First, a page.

This past fall, Harris was interviewed by local TV news station KRCR for a story about the importance of voting. She was quoted as saying, “I think it’s super empowering for young people to have their voice matter and have a say at what is going on. I also believe that it adds a sense of responsibility and accountability. We, as young people, have a say in what happens.”
The theme of “Using Your Voice & Why It Matters” was also the focus of an online Courageous Conversations forum on campus last fall in which Harris participated, along with Dr. John Ayabe, history professor, and Sarah Jobson, Associate Dean of Campus Life.
Harris was recently featured in the Feb. 8 issue of The Slate, Simpson’s student newspaper. In addition to her studies, she represents Commuter Relations as part of student government, serves as a student admissions counselor, and helps lead the Outdoor Adventure Club. She loves the outdoors and enjoys rock climbing, hiking, and backpacking whenever she can.
After graduation this spring, Harris plans to attend law school to study international law. She has been offered admission to the Pepperdine Caruso School of Law, University of Oregon School of Law, and Lewis and Clark Law School, but has not decided yet where to go. She would like to work in the justice field, specifically working among women in vulnerable populations.
Harris said she is looking forward to participating in the International Women’s Day forum, and she hopes members of the North State and Simpson University communities will consider registering to attend.
“I will be representing what the theme means from the ‘future perspective’ – how we as women of the future are supposed to go about navigating our own identities and the path toward equity and representation,” she said. “To be asked to speak at an event like this for International Women’s Day really does mean the world.”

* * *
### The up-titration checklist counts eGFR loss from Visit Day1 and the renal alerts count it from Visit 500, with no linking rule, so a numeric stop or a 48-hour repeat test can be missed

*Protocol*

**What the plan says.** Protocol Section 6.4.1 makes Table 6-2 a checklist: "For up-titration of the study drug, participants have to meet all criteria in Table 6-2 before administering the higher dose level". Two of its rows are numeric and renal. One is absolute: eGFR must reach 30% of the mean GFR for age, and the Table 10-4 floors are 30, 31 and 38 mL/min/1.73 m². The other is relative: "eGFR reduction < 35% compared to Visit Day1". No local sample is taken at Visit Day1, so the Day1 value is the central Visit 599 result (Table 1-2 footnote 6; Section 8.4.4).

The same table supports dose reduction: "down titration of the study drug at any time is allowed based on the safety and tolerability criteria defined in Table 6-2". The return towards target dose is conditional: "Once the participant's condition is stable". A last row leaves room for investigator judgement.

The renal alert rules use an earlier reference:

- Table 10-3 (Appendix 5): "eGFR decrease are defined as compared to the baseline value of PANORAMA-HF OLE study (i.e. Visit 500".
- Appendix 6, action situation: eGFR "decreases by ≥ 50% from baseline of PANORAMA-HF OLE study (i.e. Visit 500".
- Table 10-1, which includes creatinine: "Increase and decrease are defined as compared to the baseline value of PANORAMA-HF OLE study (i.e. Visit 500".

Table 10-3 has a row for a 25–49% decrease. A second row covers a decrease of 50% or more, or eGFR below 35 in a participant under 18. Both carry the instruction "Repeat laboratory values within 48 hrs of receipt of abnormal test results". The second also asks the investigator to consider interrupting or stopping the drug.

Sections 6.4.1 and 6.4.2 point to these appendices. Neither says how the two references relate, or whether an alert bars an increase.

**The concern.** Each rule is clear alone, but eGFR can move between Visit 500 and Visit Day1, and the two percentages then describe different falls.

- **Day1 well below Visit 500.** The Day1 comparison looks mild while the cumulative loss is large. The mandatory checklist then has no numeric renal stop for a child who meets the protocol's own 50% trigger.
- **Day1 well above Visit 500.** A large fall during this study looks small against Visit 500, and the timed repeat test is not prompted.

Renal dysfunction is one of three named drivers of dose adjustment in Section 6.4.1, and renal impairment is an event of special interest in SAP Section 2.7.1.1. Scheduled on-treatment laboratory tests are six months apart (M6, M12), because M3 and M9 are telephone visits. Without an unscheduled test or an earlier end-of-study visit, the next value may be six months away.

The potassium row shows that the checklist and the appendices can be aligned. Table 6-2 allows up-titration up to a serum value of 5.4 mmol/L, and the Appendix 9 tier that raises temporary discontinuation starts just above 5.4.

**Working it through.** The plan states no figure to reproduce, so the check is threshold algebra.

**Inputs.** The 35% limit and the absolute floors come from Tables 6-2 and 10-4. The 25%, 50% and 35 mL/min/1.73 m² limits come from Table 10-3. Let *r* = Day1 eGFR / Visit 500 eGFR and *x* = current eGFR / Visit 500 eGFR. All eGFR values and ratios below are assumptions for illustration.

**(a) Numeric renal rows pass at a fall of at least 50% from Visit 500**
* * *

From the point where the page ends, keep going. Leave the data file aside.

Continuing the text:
Learn more and register for the International Women’s Day event at www.iwd-coloradosprings.org.
Simpson University, a Christian university founded in 1921, moved to Redding in 1989 and will celebrate its centennial in 2021. In addition to offering 20 traditional undergraduate programs, the university has graduated more than 4,000 North State adults from its degree-completion program, and nearly 3,000 from its School of Education. It has a No. 7-ranked School of Nursing, a seminary, and master’s programs in counseling psychology and organizational leadership. The university has a highly ranked Veterans Success Center and partnership with the Army National Guard. Simpson has launched new programs in digital media, computer information systems, and engineering, and recently added athletics programs in track and field, swimming and diving, women’s wrestling, and men’s volleyball, as well as a bass fishing team ranked No. 1 in California and No. 52 in the nation. Simpson University contributes an estimated $50 million annually to Redding’s economy. It offers aggressive scholarships and is working to better serve transfer students from community colleges through its commitment to Associate Degree for Transfer agreements. Learn more about Simpson University at simpsonu.edu.